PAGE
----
Gasoline prices began to increase as refinery utilization fell to its lowest level in two years.
 - Photo by Vince Taroc.

Gasoline prices began to increase as refinery utilization fell to its lowest level in two years.

Photo by Vince Taroc.

A drop in refinery utilization tightened gasoline supplies and caused nearly half of all state price averages to increase for the week ending Oct. 21, as the national average increased 1 cent to $2.64 per gallon, according to AAA.

Refinery utilization reached 83%, which was the lowest level since September 2017. As a result 22 states saw price increases, while 19 states saw gasoline prices decrease and 10 held steady. Washington, D.C. was included in the list.

The current national price is 2 cents higher than a month ago and 21 cents less than a year ago.

"Peak refinery maintenance season has caused volatility across the country," said Jeanette Casselano, AAA spokesperson. "Motorists can expect fluctuations at the pump likely through the end of the month due to ongoing maintenance and tighter gasoline supply."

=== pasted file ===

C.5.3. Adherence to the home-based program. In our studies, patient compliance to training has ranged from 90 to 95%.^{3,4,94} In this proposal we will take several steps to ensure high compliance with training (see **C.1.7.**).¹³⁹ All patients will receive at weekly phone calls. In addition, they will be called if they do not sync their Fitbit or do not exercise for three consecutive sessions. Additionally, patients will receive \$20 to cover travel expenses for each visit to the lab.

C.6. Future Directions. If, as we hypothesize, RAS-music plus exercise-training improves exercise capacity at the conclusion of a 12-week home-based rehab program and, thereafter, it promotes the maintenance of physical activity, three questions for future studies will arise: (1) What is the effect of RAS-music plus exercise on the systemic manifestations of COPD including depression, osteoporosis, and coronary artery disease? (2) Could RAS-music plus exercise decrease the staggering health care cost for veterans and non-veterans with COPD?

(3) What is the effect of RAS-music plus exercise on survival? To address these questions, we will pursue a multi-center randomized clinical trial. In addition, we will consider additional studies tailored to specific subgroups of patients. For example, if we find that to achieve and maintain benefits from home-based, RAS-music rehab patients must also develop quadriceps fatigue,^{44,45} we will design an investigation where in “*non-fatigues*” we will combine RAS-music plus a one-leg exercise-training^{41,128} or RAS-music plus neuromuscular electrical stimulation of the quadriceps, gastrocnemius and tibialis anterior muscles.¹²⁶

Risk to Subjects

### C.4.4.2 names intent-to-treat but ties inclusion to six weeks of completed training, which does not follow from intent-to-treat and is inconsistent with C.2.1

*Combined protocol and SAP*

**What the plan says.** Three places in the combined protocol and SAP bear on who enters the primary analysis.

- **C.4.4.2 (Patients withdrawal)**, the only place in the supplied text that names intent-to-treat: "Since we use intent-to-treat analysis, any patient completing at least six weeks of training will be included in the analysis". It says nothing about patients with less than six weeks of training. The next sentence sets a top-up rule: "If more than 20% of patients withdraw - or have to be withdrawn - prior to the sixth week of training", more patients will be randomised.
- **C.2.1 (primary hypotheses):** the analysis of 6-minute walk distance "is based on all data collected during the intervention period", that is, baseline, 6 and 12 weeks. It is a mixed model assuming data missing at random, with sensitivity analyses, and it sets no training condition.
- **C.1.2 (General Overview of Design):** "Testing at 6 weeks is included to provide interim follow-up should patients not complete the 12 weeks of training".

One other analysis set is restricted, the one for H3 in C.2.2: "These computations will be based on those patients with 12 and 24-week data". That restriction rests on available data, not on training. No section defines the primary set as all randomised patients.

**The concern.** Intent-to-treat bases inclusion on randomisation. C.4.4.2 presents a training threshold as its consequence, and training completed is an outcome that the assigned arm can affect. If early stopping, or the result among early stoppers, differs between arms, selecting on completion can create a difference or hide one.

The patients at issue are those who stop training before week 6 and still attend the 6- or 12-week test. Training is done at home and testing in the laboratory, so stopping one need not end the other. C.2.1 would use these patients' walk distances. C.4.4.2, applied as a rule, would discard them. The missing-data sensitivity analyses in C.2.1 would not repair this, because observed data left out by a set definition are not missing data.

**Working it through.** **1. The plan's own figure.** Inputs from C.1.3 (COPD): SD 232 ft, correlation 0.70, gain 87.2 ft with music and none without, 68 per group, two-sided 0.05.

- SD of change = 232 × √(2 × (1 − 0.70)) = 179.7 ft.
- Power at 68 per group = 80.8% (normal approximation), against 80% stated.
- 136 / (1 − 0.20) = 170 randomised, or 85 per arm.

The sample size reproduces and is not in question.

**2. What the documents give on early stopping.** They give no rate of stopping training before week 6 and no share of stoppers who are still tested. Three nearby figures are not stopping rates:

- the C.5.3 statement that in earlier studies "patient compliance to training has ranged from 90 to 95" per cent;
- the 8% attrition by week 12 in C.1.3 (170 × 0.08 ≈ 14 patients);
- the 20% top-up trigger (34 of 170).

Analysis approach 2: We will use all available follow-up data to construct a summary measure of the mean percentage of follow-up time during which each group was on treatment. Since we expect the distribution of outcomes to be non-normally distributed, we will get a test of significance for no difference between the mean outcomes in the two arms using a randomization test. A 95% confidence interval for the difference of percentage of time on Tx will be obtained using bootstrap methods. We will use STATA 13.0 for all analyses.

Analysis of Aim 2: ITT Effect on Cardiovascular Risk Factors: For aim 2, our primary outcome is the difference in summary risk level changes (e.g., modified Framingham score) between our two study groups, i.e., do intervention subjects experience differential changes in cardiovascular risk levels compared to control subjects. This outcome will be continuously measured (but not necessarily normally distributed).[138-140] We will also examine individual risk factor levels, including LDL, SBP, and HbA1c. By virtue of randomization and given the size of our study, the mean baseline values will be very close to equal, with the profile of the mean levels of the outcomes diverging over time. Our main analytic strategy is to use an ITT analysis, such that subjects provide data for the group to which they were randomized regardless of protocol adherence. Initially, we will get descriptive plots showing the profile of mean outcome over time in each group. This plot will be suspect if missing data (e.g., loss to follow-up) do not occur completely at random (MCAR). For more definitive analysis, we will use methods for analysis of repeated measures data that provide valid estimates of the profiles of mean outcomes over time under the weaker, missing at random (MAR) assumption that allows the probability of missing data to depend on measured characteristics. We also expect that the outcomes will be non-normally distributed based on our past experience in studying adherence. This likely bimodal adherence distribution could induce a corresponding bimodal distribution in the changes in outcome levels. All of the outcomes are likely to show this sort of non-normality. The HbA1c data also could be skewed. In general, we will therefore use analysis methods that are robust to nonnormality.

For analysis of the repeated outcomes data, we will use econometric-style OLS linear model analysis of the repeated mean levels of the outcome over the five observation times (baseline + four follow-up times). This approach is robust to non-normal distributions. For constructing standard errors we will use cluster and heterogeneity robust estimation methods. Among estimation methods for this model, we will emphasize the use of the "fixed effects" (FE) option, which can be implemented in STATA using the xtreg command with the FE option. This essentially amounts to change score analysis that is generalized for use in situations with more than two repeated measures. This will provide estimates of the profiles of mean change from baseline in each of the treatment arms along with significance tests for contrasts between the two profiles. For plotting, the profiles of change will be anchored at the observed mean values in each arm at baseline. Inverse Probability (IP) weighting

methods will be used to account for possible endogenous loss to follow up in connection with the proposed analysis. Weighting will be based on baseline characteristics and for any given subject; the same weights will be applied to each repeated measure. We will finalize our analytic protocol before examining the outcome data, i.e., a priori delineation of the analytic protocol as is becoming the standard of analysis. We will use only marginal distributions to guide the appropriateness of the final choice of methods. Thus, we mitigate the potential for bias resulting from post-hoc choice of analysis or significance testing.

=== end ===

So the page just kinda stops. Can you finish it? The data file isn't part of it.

States with the most expensive gasoline now include California ($4.14), Hawaii ($3.64), Nevada ($3.44), Washington ($3.40), Oregon ($3.33), Alaska ($3.07), Arizona ($2.90), Idaho ($2.84), Pennsylvania ($2.75), and Utah ($2.74).

States with the largest weekly price increases include Kentucky (10 cents), Oregon (7 cents), Idaho (6 cents), Delaware (6 cents), South Carolina (6 cents), Michigan (6 cents), Alaska (5 cents), Washington (5 cents) and Florida (4 cents).

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